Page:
With two-factor authentication, users are required to not only type in their password but to confirm entry in another way such as code sent via text to a mobile phone. This can be an effective way of preventing attackers from getting in using stolen passwords. An increasing number of companies are making this standard procedure to log in.

For example, Slack instituted two-step authentication after it admitted to a recent data breach. What that meant is that if Slacker user data was stolen by hackers, they still most likely wouldn’t be able to enter into a account without having another one of the user’s personal items, such as their phone. It is a smart idea to use two-factor authentication for your accounts if you have that option.

5. Use Advanced Passwords

This tip might be the most obvious but overlooked one. A strong password will include lowercase, uppercase, punctuation and numbers. Your password shouldn’t include any personal references, and it shouldn’t be stored in a save files.

What is even more important is you shouldn’t use the same password on numerous accounts.

There are also some excellent tools such as iPassword and LastPass that store passwords securly. It is also very important to change your passwords often – particularly for vulnerable accounts such as banking and email.

6. Be Cautious with the Cloud

Here is a good rule to follow – don’t share information if you aren’t wanting other individuals to access it. That includes cloud storage. A platform may claim to be completely secure, however you do need to remember that you are handing over control to somebody else to look after it. Although it is in the best interest of a company to keep everything secure, numerous privacy experts state that anything you place online does face the possibility of being published online.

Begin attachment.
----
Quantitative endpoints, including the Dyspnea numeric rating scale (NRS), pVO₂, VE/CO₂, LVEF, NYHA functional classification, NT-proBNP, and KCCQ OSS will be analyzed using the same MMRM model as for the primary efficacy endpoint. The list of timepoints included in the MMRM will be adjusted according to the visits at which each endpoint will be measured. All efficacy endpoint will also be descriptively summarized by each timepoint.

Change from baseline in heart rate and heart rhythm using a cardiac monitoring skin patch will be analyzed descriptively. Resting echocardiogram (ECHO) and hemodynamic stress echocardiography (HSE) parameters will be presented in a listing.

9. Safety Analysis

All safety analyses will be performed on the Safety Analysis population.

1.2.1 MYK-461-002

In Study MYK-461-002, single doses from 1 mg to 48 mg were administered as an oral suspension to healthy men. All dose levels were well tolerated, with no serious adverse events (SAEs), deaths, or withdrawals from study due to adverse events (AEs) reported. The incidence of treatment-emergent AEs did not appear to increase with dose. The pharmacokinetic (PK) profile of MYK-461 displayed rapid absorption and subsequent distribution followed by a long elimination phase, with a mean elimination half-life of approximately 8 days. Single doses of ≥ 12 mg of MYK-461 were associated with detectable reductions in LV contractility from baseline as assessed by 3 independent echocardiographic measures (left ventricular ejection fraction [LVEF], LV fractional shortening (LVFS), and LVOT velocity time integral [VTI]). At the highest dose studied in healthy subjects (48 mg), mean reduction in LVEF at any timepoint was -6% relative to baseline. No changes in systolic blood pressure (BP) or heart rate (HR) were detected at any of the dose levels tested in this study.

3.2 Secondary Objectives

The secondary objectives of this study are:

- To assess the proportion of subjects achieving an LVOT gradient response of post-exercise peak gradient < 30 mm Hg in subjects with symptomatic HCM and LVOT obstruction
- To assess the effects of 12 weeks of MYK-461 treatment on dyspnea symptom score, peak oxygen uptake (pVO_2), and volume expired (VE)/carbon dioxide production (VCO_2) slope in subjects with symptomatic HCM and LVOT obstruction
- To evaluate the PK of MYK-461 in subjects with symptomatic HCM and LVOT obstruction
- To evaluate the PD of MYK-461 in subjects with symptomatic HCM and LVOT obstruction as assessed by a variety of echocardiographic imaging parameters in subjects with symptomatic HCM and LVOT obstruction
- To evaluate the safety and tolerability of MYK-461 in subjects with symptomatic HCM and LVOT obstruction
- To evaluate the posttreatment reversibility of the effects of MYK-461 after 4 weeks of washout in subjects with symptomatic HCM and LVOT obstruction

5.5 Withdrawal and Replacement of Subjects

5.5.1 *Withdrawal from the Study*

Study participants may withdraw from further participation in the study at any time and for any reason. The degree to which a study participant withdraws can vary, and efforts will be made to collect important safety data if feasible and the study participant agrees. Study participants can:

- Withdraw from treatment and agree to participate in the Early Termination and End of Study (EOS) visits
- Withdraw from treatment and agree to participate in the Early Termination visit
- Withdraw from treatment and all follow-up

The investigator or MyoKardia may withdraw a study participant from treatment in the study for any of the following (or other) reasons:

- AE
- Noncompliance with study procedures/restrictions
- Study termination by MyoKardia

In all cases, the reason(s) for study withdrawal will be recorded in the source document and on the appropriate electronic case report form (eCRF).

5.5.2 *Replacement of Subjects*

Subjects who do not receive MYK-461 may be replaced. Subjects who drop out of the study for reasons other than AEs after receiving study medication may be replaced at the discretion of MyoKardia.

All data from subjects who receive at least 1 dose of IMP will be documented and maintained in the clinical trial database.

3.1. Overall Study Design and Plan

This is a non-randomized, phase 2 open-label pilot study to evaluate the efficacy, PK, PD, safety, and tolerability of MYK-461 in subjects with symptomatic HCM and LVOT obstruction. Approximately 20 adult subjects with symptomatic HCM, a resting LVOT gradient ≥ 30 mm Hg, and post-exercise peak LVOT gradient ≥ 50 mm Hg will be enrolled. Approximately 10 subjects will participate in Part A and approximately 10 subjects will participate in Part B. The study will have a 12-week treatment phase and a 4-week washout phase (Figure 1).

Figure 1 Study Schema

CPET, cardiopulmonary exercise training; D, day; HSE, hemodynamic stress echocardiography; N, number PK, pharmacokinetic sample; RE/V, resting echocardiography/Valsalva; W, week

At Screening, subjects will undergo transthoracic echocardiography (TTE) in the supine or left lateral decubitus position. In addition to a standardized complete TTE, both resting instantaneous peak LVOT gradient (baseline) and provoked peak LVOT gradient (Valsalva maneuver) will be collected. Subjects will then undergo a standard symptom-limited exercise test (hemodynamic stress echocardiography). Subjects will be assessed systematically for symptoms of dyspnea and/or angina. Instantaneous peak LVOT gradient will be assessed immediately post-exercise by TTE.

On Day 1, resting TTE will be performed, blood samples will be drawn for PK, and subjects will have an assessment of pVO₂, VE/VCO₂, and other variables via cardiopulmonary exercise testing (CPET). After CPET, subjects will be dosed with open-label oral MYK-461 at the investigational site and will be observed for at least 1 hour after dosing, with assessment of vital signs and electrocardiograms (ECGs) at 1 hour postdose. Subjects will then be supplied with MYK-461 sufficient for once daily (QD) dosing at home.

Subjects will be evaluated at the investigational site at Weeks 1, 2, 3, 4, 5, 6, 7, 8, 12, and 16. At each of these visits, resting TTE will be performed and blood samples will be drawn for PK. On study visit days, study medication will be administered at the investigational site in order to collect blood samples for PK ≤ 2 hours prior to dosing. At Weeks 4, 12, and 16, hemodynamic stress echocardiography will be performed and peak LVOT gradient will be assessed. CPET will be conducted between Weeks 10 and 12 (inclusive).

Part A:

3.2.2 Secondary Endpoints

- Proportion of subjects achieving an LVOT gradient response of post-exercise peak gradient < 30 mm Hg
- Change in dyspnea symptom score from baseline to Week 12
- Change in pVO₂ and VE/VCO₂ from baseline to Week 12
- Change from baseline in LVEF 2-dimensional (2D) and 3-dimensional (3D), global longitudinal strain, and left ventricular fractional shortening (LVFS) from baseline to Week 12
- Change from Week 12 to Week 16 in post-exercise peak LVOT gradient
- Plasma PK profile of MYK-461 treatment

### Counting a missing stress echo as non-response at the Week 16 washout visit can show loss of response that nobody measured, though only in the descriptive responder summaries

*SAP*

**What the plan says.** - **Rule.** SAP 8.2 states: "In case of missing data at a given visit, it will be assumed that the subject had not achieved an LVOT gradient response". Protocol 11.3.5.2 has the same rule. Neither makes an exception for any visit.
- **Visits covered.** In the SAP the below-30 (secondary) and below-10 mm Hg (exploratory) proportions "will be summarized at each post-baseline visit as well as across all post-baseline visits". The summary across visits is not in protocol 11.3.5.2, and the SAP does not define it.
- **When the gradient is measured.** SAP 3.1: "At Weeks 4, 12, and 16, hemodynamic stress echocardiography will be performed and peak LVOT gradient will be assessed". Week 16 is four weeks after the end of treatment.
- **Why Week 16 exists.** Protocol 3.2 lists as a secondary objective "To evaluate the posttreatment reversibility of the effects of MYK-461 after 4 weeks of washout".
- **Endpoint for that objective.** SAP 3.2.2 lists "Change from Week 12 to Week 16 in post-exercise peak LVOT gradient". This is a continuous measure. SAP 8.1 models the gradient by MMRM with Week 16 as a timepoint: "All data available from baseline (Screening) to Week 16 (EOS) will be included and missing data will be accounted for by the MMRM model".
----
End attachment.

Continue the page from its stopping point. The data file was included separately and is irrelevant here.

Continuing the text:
That doesn’t mean you can’t store things in the cloud. You just need to stay aware of where you files go. Also make sure you know practices are followed by your cloud storage company and that you choose a good one.

In addition, make sure that if you delete files from your smartphone or computer that you delete them from any cloud backups as well.

7. Don’t Share Any of Your Personal Data on Public Wi-Fi

Are you considering checking your bank account or purchasing a plane ticket while you are at your coffee shop? Well you might want to rethink that,since you really don’t know how secure the connection there is.

The same is true for places such as conference centers and hotels. Security researchers recently uncovered a vulnerability that makes Wi-Fi traffic at some of the largest hotels in the world vulnerable to attack. There isn’t any way for us to be aware this is occurring. Therefore, you need to careful where you surf when using public Wi-Fi.

If you need to access private information while using one of these networks, tools such as virtual private networks (VPNs) should be used. They encrypt traffic so that the Wi-Fi network isn’t able to see where you are surfing to. Or even better, use your mobile data to set a hotspot up.

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As someone with a love of rugby, marketing, social media, craft beer brewer and music - I'm delighted to contribute to Tech.co. Follow me @brightoncormac or check out one of our great infographics